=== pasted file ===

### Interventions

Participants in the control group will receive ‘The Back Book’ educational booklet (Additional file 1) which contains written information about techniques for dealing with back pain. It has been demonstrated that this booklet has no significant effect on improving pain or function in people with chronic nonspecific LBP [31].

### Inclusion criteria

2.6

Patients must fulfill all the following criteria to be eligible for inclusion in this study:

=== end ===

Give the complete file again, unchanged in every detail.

### Interventions

Participants in the control group will receive ‘The Back Book’ educational booklet (Additional file 1) which contains written information about techniques for dealing with back pain. It has been demonstrated that this booklet has no significant effect on improving pain or function in people with chronic nonspecific LBP [31].

### Inclusion criteria

2.6

Patients must fulfill all the following criteria to be eligible for inclusion in this study: